It is one of my arguments that Florentin offers a great arena for capturing the processes taking place nowadays in the Israeli society through a detailed observation and analysis of gentrification, migration, urban activism and of the production of urban identities. The picture reproduced above (Fig. 4) summarizes most of what has been just said and it is one example of a graffiti you can find on many walls of Florentin. Working on globalization, no doubt it is a detail but I suggest taking it as an informative one. It reads “Am Florentin hai”: “the people of Florentin lives” and is written in green and decorated with a Fig. 4 - Graffiti “Am Florentin haii” - “the people

of Florentin lives” Florentin 2008

Fig.5 - Double graffiti and play on the words: “am Israel hai” – “am israel haialim” - “the people of Israel is alive” – “Israel is a people

of soldiers” – Florentin 2008.


smile. It can be analyzed as an illustration of how Florentin is identified as a neighborhood with a specific – or defined – identity and how people identify with this neighborhood, to the point of calling themselves “the people of Florentin”. This meaning is particularly strong as the “people of Florentin” actually echoes another graffiti spread, this time, all over Tel Aviv (Fig. 5).

This second graffiti states “am Israel hai”: “the people of Israel live”. The smile and probable humor of “the people of Florentin lives” is here replaced by a Star of David painted in blue. Both the blue color and the Star of David, in this context, immediately give the graffiti a nationalist tone21). In this game of echoes with the walls of the city as go-betweens, another statement can be read on the same figure 5. Letters have been added at the end of the graffiti to change – and maybe invert – its meaning from the “people of Israel live” to “Israel is a people of soldiers”.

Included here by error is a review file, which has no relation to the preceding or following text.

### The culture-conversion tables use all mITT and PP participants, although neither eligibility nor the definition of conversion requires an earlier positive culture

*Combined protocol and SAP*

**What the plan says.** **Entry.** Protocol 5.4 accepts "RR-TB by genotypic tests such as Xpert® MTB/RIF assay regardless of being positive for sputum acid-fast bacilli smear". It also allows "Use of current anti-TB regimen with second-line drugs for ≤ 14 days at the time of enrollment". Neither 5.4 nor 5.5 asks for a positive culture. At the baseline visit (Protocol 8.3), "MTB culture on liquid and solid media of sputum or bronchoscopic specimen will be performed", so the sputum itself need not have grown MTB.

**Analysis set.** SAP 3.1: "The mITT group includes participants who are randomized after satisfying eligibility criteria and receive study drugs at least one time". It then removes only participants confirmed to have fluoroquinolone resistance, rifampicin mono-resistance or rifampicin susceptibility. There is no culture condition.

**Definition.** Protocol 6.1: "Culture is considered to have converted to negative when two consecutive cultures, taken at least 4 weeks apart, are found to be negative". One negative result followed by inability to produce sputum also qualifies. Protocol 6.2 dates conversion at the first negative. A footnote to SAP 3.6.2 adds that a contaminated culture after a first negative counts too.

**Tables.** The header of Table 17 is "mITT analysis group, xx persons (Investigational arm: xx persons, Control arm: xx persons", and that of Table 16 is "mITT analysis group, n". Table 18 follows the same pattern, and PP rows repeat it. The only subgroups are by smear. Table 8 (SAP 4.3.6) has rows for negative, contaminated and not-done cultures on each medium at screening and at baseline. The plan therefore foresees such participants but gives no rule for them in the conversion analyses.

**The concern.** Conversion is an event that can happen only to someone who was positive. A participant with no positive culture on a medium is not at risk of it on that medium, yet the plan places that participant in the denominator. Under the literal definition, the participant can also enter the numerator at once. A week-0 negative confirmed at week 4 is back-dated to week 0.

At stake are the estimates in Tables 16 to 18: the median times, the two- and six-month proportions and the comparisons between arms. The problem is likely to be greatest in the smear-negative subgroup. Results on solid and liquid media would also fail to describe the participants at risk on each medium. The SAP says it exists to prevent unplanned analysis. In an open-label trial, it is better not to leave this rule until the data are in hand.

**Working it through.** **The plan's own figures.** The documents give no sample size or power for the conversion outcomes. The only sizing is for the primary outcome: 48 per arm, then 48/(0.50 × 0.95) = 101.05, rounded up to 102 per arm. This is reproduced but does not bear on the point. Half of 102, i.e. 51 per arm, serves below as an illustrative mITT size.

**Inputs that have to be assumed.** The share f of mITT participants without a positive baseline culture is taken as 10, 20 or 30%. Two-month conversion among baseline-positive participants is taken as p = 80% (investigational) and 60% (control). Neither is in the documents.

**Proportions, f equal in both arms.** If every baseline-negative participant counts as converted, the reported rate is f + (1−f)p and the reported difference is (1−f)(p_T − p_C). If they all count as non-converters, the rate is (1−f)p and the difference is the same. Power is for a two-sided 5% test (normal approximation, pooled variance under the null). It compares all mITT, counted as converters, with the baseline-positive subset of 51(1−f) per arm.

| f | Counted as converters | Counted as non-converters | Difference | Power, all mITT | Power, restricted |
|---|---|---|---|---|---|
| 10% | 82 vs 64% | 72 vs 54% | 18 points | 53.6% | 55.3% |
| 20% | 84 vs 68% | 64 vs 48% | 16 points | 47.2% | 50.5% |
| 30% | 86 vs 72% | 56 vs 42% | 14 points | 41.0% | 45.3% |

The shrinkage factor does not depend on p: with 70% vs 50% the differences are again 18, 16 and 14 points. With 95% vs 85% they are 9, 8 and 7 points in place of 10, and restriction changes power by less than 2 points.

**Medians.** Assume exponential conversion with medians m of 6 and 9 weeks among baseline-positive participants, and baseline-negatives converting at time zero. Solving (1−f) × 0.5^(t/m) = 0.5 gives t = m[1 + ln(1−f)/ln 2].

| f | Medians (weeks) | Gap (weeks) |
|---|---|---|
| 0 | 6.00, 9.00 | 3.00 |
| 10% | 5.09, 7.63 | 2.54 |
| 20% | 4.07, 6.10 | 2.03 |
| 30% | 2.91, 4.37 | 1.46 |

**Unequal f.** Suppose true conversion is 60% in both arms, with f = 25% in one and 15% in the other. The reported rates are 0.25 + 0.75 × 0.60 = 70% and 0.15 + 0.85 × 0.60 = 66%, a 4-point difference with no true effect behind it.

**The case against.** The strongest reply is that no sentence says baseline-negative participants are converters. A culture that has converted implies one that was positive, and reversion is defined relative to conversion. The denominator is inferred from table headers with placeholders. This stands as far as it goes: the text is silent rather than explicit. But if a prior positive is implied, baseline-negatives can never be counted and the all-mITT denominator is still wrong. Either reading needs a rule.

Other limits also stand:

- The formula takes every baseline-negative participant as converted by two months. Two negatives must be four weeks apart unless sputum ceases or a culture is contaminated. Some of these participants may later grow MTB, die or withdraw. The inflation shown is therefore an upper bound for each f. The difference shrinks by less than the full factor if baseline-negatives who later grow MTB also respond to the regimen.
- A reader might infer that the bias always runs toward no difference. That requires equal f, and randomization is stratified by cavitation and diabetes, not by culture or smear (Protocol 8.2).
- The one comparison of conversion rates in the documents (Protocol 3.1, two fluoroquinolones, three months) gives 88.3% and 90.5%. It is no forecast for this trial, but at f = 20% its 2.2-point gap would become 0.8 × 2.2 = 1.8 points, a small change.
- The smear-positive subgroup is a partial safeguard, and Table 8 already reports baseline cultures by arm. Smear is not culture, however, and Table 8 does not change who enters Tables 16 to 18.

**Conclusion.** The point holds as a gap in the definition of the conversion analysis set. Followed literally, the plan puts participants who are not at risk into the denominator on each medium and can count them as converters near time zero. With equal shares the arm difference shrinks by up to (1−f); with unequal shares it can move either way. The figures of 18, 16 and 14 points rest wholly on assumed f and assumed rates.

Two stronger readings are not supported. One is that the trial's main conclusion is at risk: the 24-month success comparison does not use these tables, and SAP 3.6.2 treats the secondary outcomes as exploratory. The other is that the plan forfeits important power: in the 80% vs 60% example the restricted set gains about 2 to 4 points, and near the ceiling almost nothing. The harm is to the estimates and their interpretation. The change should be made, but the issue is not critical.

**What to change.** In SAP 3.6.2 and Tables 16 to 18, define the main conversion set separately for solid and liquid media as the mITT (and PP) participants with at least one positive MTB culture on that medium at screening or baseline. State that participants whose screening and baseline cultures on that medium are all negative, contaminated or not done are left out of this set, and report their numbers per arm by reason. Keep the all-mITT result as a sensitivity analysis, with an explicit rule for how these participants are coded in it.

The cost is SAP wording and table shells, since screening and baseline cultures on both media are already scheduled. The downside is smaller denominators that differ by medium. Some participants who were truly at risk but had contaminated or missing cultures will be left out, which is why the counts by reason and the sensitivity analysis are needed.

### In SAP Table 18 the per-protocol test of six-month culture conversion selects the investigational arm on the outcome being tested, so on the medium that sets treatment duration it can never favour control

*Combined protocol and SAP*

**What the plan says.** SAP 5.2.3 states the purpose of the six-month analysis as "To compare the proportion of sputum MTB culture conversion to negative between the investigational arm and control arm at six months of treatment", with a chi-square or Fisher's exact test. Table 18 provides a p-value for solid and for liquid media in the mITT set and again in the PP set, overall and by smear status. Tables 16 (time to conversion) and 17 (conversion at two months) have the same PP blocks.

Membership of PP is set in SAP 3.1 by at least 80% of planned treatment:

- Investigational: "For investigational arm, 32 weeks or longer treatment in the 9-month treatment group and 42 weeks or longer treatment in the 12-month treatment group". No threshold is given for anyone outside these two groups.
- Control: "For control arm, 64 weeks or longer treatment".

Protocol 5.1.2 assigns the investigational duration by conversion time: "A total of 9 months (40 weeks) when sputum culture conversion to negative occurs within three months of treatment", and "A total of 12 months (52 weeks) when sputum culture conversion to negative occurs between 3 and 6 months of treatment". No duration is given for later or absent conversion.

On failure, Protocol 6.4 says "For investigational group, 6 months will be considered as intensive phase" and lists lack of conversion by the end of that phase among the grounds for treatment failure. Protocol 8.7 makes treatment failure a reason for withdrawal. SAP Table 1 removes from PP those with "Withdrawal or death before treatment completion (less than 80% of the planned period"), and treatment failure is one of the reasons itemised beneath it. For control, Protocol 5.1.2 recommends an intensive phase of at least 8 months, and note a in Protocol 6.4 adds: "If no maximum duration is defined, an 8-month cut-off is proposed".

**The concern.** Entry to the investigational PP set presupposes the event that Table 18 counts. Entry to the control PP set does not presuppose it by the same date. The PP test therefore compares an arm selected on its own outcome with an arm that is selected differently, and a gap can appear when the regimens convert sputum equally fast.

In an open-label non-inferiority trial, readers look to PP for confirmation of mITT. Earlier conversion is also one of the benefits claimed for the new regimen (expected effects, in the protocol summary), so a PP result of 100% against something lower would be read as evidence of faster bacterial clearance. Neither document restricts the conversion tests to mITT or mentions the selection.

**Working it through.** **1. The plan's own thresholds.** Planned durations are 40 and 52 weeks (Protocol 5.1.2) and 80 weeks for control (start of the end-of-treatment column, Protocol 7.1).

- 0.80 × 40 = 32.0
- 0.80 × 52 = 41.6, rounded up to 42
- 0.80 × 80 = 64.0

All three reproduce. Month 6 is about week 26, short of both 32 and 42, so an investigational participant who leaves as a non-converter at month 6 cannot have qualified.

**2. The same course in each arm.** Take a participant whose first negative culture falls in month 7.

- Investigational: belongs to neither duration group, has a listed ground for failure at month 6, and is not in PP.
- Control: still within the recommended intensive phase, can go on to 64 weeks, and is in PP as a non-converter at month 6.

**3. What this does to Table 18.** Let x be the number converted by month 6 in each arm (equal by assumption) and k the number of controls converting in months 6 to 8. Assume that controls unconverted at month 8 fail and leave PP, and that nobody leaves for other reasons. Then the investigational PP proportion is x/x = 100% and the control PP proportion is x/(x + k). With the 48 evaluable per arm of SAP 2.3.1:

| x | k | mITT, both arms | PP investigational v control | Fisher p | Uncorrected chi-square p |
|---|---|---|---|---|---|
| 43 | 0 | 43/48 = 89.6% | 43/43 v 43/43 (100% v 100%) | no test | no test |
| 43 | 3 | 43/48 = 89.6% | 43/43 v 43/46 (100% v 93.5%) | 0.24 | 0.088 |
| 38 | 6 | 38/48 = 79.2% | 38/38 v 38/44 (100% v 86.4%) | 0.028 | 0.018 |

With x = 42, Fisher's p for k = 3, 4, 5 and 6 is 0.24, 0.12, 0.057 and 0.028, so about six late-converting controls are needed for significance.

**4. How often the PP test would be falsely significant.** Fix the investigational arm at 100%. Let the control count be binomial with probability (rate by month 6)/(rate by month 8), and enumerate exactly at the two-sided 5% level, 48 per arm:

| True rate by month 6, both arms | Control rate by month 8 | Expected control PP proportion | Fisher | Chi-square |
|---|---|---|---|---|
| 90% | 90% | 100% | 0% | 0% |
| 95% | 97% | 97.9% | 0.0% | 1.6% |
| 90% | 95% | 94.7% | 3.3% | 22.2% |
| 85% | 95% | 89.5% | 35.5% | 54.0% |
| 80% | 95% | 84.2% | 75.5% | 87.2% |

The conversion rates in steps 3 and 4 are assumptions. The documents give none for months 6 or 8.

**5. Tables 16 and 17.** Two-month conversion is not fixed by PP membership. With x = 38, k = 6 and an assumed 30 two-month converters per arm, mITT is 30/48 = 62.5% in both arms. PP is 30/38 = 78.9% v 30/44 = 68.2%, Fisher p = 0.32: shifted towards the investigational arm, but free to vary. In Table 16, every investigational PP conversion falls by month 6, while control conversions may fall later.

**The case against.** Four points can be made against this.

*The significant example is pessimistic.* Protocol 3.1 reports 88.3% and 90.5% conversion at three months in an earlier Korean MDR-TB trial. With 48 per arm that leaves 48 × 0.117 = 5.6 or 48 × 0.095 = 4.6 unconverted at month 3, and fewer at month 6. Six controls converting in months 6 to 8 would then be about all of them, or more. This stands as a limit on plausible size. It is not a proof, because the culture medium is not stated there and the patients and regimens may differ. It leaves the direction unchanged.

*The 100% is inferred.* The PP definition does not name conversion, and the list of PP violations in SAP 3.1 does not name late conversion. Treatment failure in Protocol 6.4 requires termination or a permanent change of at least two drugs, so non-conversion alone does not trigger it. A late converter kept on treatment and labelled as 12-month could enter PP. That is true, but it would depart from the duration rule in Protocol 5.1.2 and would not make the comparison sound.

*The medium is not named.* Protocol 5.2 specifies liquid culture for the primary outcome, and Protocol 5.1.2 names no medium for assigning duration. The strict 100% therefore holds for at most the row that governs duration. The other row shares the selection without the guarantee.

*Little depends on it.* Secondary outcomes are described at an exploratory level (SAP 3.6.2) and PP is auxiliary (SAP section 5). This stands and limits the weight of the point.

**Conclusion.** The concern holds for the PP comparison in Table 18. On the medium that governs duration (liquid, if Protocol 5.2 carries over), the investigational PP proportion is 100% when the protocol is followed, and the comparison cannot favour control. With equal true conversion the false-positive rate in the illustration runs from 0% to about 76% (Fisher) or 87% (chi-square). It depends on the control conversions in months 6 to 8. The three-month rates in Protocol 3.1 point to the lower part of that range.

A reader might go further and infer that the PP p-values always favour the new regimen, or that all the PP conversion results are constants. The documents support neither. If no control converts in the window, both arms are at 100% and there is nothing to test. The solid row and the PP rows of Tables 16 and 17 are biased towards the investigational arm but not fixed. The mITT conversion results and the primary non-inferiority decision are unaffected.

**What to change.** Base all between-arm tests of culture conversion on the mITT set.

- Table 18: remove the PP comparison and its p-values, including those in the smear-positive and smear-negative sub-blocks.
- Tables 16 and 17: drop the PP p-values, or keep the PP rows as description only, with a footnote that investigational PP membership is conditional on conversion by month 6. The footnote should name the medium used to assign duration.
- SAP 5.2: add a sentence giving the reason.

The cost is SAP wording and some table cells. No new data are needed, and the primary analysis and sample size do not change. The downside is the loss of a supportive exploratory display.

Through these two images (Fig. 4 and Fig. 5), we already reach many layers of meaning;

relating to different ways of identification to space, place and territory, including national issues and a reference to war. And although it needs to be more detailed and pursued the simple use of these two images also indicate new paths for practicing geography. They also raise the question of the elements and angles through which we analyze the relations from society and people to space and place. This remarks leads here to a central point and to the choice of the South of Tel Aviv for an exploration of main and global geographical issues. If in the Israeli- Palestinian context Tel Aviv is regarded as the global city, the neighborhoods of the south of the city have mainly remained aside from this global narrative and from the recognition of Tel Aviv as a central place and as the high-tech economy and development lung of the country. But Florentin, like other marginal places “speak” about the center and tells us much about what is going on today in Tel Aviv.

Identification, history and expanded diversity in Israel

One striking example of this, once we understand why Florentin, despite of being one of Tel Aviv historical neighborhoods, remained “out of the map”, is the presence of migrant workers;

living, working and buying in the streets of Florentin. Southern neighborhoods of Tel Aviv like Florentin – although the imprint of migrant workers is stronger in adjacent neighborhoods such as Shapira or Neve Sheanan and both neighborhoods are strongly identified with the presence of migrant workers – are where the migrant workers from Asia, Europe and Africa settled since 10 to 20 years22). The “new” central bus station of Tel Aviv, East of Florentin, aggregates those